The name of the band translates as "mother and child" and is essentially a kinship term used by the Yolngu people of the Northern Territory's Arnham Land. The group's central figure Mandawuy Yunupingu and clansman Witiyana Marika were originally part of the rock band the Swamp Jockeys with non-aboriginals Cal Williams and Stuart Kellaway. They gathered other aboriginal musicians and dancers to become Yothu Yindi, a troupe initially created to perform at cultural events both in Australia and internationally.
A late 1988 tour supporting Midnight Oil both in Australia and North America brought the band to Sydney where they spent a day recording a demo tape. Mushroom Records released the demo as it was as Yothu Yindi's first album, Homeland Movement. One side comprised Midnight Oil-like politicized rock. The other side of the album concentrated on traditionally based songs like "Djapana (Sunset Dreaming)" written by former teacher Mandawuy Yunupingu.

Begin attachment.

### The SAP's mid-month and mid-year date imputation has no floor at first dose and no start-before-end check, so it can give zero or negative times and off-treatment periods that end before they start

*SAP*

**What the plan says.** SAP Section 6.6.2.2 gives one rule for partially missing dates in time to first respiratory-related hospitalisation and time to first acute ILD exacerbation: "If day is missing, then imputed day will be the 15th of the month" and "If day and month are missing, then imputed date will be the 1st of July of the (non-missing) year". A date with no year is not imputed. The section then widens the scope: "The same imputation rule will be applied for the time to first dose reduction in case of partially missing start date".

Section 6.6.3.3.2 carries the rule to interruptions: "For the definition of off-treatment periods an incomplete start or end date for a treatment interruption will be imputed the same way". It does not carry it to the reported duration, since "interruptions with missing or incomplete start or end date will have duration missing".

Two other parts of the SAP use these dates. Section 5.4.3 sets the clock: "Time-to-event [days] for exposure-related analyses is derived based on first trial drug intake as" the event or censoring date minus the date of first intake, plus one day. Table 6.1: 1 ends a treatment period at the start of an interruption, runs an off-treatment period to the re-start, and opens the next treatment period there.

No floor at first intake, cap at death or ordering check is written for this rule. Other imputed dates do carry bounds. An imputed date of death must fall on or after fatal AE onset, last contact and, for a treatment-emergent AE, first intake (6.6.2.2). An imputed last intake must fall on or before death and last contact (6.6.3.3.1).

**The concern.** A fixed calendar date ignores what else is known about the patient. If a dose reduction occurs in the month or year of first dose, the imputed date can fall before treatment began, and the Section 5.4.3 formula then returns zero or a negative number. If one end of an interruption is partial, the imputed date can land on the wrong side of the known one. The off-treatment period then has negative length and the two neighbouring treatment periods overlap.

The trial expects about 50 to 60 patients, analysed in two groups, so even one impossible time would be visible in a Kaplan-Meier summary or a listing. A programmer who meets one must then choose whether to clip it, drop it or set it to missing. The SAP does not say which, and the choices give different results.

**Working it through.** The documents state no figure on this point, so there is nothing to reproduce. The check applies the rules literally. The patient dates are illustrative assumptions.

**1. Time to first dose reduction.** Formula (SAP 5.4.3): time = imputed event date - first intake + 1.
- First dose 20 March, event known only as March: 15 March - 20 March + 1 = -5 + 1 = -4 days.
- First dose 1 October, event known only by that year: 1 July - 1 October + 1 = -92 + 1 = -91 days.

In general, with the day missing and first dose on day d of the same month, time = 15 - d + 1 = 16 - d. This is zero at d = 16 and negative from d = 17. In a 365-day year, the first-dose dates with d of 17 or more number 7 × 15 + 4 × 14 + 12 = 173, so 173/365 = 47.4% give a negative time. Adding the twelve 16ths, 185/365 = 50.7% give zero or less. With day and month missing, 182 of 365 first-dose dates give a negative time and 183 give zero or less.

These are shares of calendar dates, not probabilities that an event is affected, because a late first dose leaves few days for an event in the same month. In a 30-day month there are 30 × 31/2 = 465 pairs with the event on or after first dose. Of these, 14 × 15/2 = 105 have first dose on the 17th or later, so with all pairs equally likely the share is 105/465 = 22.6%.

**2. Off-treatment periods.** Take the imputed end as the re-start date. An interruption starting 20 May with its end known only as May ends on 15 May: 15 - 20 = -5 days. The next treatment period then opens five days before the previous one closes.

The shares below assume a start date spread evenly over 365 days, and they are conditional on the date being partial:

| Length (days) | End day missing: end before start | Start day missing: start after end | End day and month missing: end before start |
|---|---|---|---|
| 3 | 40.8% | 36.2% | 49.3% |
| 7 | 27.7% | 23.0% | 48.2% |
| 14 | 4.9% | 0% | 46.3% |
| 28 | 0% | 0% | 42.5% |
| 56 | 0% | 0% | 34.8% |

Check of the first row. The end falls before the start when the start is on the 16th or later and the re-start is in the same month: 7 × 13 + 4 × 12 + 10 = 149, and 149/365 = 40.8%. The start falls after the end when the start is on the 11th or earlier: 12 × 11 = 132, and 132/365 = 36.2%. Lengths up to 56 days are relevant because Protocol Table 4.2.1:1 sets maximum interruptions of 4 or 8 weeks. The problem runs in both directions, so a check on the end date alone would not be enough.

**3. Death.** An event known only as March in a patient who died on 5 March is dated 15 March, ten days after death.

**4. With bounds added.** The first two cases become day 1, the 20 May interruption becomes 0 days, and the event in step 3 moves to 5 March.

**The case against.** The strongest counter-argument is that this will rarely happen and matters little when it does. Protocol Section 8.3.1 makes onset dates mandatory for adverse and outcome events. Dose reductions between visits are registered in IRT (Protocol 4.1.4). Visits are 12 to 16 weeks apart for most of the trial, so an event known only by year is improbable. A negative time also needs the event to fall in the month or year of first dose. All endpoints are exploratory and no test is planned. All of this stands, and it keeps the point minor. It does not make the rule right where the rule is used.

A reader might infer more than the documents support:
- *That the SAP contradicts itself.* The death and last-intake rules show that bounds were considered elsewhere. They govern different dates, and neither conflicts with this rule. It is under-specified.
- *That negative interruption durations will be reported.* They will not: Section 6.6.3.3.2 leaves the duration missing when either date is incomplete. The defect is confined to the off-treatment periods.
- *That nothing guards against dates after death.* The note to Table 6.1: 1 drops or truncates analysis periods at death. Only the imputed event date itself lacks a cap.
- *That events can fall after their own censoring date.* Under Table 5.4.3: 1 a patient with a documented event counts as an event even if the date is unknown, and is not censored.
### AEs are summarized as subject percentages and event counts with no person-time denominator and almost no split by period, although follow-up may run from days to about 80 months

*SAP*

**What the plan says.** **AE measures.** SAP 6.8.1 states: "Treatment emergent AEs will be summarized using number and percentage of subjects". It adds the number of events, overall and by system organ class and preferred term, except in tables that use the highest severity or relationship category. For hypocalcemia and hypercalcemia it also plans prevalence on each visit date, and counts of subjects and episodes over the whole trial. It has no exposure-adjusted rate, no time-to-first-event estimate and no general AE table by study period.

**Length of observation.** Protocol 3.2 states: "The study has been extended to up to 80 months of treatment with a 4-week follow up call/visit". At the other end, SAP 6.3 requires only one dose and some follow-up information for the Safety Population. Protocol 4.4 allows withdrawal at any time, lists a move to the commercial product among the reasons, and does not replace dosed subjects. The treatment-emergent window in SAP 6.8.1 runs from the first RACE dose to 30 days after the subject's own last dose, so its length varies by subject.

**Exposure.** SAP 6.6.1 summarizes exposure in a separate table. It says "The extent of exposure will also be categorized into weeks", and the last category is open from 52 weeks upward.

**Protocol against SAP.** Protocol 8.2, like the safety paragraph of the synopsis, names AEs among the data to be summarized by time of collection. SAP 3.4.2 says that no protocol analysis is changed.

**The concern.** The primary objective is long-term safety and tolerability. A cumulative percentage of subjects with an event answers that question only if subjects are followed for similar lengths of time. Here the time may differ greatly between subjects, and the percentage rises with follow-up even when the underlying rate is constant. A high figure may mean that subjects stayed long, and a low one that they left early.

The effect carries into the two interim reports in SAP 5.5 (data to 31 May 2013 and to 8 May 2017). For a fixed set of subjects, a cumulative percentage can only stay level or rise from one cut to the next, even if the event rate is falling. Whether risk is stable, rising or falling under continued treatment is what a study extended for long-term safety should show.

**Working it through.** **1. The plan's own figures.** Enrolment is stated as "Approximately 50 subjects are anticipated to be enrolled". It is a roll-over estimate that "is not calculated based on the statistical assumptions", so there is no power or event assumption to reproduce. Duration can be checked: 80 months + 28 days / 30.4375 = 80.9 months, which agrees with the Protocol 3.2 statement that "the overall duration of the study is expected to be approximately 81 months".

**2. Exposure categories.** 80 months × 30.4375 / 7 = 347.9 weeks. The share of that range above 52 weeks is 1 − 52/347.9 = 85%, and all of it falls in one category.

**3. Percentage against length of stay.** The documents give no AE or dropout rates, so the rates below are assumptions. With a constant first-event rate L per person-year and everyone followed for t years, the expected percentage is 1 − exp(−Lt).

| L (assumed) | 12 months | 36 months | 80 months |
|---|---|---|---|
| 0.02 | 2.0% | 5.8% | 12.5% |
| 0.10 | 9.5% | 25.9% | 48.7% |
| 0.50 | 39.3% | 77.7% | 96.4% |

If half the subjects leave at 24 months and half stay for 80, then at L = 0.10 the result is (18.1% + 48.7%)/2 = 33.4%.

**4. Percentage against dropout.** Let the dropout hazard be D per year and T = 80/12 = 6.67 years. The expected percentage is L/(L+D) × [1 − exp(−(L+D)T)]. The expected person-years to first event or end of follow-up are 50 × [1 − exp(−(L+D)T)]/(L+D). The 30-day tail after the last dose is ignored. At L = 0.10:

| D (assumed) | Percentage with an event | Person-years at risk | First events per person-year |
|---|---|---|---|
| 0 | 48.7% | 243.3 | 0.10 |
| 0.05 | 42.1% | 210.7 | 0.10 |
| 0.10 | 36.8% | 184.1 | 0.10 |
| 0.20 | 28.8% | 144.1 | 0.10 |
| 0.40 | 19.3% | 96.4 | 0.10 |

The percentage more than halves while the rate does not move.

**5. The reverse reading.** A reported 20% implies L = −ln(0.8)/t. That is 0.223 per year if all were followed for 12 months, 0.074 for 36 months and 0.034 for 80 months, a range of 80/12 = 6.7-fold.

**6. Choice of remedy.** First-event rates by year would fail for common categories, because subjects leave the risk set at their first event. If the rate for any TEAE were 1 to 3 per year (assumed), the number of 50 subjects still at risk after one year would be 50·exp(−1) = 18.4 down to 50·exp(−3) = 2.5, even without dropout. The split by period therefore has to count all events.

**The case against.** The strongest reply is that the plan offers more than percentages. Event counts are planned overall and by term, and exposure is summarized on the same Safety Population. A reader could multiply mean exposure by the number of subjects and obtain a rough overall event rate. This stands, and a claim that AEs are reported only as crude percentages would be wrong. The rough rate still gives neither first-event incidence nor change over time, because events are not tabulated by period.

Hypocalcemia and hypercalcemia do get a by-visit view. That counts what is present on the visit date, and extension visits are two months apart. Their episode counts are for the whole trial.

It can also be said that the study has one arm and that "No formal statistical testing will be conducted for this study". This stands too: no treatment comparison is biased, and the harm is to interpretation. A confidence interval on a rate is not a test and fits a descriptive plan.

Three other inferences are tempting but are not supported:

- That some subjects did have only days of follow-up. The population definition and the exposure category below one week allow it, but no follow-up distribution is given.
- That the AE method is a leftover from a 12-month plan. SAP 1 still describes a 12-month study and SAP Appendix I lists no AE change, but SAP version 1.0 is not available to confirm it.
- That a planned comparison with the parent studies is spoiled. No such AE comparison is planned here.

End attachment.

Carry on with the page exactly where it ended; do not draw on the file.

Mandawuy's family has a long and proud tradition in the struggle for aboriginal land rights and at the beginning of the 1990s there was political talk of the possibility of a symbolic treaty between black and white Australians. In an attempt to keep the idea on the political landscape, Midnight Oil's Peter Garrett and Paul Kelly collaborated with Mandawuy on a song called "Treaty." When it was initially released the song hardly created a ripple, treated as the political statement it was. Melbourne dance remixers Filthy Lucre decided to work their magic on the song, favoring the musical message over the political one. "Treaty'"s success spread to Yothu Yindi's second album, Tribal Voice, which took the band around the world and eventually saw Mandawuy Yunupingu named as 1992 Australian of the Year.
Initially, Mandawuy used his music profile to further the cause of his "other" job, as headmaster of a culturally mixed school in Arnham Land, but he ended up being forced to apply for leave to concentrate on his music career.
Ever since "Treaty," Yothu Yindi has straddled its two musical words, traditional and commercial, with varying success. ~ Ed Nimmervoll, Rovi